Things To Do
Carlsbad Caverns National Park was established on October 25, 1923 in order to preserve the more than 100 known caves. The Park also contains Lechuguilla Cave, which is the nation’s deepest limestone cave at 1,567 feet (478m) and fourth longest.
Towering above the city of El Paso is the Franklin Mountains State Park, the largest state park in an urban setting. Here you can hike rugged terrain in 37 square miles of desert wilderness, scrub vegetation and open space, with 125 miles of multi-use trails that are especially popular with mountain bikers. Camping and picnicking are also available (please, no ground fires, but charcoal fires can be built in grills at the picnic sites). Check the website calendar for special tours, for which reservations are required.
Stay at one of our campsites in the Tom Mays Unit. Walk to one of 14 tent sites, or park at one of five RV sites. Rent a group camp area for your next gathering. Campsites do not have water or electricity; bring enough water for drinking, cooking and cleaning. Call the park to reserve sites.
Climb at the designated area in McKelligon Canyon or at Sneed’s Cory in the Tom Mays Unit. Bring your own equipment. Stay safe, and follow best practices for climbing.
Located 110 miles east of El Paso, Guadalupe Mountains National Park has been described as one of America’s best kept secrets. Created on September 30, 1972, Guadalupe Mountains National Park preserves one of the best examples of Permian-era (260 to 270 million years ago) geology in the world. Formed from a reef in the ancient Delaware Sea, long since dry, the Guadalupe Mountains are one of the exposed sections of the 400 mile long, horseshoe-shaped Capitán Reef, the world’s largest exposed fossil reef. The park boasts 46,850 acres of designated-wilderness, the largest wilderness area in Texas, with another 35,484 acres of backcountry that are eligible for wilderness study, and more than 80 miles of trails, about 60% of which are designated for horseback riding. Trails range from easy to strenuous, and wind through desert, riparian, wooded and forested areas. Climb to the “Top of Texas,” 8,749 foot Guadalupe Peak, the highest point in Texas or explore the Salt Basin Dunes (the park’s lowest point at 3,689’), which contains the second largest gypsum dune field in the US, on the west side of the park, near Dell City. The park has 7 of the 10 highest peaks in Texas. Trails can be steep, rocky and rugged, so wear sturdy, closed-toe shoes or hiking boots.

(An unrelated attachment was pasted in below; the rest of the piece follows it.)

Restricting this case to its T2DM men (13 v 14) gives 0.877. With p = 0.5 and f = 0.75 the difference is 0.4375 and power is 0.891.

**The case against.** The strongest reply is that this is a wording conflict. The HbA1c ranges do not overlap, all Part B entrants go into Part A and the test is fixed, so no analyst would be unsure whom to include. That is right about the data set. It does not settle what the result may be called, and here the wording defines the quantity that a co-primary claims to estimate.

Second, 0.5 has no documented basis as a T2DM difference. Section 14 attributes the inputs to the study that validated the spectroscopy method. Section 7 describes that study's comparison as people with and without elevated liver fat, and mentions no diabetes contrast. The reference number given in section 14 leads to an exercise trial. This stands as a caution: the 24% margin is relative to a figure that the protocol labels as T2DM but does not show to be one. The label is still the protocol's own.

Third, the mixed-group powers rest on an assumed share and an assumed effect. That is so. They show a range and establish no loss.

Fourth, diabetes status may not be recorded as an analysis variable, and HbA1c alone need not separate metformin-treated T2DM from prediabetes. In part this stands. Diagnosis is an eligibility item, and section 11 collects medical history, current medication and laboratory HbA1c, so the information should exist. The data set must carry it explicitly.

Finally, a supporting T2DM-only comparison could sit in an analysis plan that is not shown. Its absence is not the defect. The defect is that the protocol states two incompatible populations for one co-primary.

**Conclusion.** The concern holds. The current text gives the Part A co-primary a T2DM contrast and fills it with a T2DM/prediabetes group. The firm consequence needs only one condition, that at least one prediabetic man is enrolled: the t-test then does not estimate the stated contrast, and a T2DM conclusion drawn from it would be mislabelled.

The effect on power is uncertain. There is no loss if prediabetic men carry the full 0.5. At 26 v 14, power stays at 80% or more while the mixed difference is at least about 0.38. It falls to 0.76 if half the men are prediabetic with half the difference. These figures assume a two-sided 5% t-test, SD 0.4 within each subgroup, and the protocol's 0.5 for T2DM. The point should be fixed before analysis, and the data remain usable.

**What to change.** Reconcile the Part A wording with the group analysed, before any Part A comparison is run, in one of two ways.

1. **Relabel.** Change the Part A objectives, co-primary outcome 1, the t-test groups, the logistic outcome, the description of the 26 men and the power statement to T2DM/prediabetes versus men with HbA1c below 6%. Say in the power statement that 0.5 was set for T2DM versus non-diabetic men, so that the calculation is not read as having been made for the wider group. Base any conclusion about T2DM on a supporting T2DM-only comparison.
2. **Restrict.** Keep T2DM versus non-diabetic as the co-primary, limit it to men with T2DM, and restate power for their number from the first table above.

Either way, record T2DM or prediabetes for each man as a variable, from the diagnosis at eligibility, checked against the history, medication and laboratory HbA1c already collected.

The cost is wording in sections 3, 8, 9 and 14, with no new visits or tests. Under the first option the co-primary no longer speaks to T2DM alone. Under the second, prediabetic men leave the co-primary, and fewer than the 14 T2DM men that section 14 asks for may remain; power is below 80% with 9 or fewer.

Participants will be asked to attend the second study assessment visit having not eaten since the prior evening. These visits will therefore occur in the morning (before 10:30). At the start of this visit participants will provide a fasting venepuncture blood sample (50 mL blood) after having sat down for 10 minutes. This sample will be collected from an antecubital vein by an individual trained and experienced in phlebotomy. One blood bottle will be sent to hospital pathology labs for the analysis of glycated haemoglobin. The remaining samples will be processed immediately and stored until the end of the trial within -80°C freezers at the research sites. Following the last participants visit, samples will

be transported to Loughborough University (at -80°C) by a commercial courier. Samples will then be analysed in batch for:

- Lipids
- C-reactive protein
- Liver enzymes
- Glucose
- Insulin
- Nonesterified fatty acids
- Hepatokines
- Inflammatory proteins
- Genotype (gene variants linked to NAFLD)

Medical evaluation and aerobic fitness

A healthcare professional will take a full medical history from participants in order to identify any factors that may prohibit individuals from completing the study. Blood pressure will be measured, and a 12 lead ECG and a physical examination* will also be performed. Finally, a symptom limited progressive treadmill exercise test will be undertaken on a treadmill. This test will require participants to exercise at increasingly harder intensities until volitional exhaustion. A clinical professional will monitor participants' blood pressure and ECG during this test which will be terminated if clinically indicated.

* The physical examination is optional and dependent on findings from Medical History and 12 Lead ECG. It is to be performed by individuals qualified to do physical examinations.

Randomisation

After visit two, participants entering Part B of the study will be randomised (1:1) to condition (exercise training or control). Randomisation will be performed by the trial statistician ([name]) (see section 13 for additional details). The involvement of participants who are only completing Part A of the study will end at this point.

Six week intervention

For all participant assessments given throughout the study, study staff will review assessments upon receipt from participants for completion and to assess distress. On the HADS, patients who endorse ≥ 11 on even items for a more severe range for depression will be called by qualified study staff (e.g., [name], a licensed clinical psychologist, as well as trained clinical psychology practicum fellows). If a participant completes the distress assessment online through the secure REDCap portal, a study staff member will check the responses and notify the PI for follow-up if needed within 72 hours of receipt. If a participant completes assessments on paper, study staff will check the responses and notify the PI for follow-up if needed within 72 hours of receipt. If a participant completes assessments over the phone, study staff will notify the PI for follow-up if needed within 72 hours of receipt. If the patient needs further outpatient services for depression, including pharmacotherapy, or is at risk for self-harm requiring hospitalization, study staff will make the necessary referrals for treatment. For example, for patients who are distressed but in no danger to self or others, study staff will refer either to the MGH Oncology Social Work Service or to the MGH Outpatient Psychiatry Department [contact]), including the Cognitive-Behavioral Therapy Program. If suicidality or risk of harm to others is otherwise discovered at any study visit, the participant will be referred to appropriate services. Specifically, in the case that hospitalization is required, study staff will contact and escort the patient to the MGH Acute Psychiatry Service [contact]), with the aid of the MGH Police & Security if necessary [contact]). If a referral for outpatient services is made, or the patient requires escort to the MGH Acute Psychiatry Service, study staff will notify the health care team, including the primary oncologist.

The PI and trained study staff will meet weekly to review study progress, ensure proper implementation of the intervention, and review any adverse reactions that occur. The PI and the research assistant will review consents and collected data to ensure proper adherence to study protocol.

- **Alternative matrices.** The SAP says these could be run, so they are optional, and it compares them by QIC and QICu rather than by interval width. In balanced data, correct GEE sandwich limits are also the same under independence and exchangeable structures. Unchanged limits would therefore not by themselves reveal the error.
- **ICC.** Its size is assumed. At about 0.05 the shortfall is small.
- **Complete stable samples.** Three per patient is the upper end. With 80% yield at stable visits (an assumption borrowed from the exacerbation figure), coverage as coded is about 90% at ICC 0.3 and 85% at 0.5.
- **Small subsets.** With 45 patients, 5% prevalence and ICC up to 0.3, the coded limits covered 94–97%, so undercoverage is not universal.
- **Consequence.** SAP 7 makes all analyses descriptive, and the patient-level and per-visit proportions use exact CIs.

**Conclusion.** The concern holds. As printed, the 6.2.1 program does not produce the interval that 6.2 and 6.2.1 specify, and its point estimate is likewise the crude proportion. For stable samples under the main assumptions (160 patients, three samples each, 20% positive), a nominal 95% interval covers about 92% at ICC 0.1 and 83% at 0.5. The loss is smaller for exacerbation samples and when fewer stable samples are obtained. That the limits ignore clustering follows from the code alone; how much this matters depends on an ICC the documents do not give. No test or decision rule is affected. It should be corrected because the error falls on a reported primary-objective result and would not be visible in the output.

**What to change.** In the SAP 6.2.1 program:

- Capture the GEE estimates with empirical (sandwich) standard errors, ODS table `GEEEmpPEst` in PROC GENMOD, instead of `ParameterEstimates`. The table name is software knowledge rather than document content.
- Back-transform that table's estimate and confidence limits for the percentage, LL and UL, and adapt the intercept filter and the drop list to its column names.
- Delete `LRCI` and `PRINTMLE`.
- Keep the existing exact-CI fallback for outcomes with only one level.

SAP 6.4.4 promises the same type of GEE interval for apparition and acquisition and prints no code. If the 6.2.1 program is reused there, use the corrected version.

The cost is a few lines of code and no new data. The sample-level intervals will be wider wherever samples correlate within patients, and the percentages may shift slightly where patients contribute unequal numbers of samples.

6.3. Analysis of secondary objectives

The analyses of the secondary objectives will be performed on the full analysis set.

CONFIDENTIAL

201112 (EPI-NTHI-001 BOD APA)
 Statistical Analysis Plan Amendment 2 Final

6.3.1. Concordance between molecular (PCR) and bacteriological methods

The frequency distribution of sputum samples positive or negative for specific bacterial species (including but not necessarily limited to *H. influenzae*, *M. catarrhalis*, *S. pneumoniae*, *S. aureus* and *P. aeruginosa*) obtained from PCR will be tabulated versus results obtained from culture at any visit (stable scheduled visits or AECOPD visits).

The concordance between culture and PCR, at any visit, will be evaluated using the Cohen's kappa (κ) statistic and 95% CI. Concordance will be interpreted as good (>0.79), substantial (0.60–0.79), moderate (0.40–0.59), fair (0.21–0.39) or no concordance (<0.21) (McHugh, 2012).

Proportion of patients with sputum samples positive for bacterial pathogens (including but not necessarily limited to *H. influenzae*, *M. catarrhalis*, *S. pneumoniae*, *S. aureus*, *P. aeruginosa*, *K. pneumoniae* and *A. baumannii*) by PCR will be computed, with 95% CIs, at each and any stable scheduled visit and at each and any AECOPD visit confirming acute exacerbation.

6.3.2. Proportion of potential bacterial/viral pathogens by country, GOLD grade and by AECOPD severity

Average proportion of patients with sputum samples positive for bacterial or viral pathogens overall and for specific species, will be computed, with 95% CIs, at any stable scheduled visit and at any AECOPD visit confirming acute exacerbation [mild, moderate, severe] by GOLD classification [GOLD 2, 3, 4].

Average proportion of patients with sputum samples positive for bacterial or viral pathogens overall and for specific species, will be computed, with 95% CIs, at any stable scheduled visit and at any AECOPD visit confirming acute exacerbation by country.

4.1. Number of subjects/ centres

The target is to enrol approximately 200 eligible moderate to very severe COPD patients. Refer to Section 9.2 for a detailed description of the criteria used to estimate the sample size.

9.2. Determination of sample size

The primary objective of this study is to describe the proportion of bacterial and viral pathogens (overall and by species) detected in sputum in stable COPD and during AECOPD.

Hueco Tanks State Historic Site is known for its many American Indian rock paintings and unique geology. Pictograph tours are offered, as well as hiking, picnicking, climbing and camping opportunities. Limited access; reservations recommended. Call for hours of operation and admission fees.
Our campground has restrooms, hot showers and a dump station. For reservations, call (512) 389-8911. Reservations are limited to three days; you may be able to stay longer if a site is available.
Site types: 50-amp water/electric or water only. No sewer at sites. Parking: Back-in only, single-vehicle width. Drive lengths vary from 35 to 70 feet. Two vehicles allowed at each site.
Experience world-class rock climbing at Hueco Tanks! Choose from self-guided or guided climbs. Remember, some areas of the park can only be accessed on a tour. Call (512) 389-8911 to make a reservation to climb in the self-guided area or request a tour by calling (915) 849-6684 before your visit.
At the northern end of the Chihuahuan Desert lies the world’s largest gypsum dune field. White Sands National Monument preserves a major portion of this gypsum dune field, along with the plants and animals that have successfully adapted to this constantly changing environment.
When there is a time crunch, considering a gondola-ride alternative would be an excellent choice to appease a need for jaw-dropping scenic views. The Wyler Aerial Tramway pulls passengers in cable cars to one of the mountain’s look-out peaks in just four minutes. Visitors from all over the world can view two countries and three states as well as 7,000-square miles worth of territory from Ranger Peak. In 1959, a local broadcast pioneer, Carol O. Wyler, built the tramway to service a future transmitter antenna so that he could haul construction materials and workers to the top as he built the platform and tower. After falling in love with the beauty and splendor of the transmitter’s top-of-the world view, he opened it up to public access from 1960 to 1986 while simultaneously servicing his tower until the tramway closed. In 1997 however, the tramway was donated to Texas State Parks and reopened with renovated Swiss-made tram cars. So much can be seen from this vista including White Sands, Sierra Blanca Peak, and one of El Paso’s most notable Texas state parks, Hueco Tanks.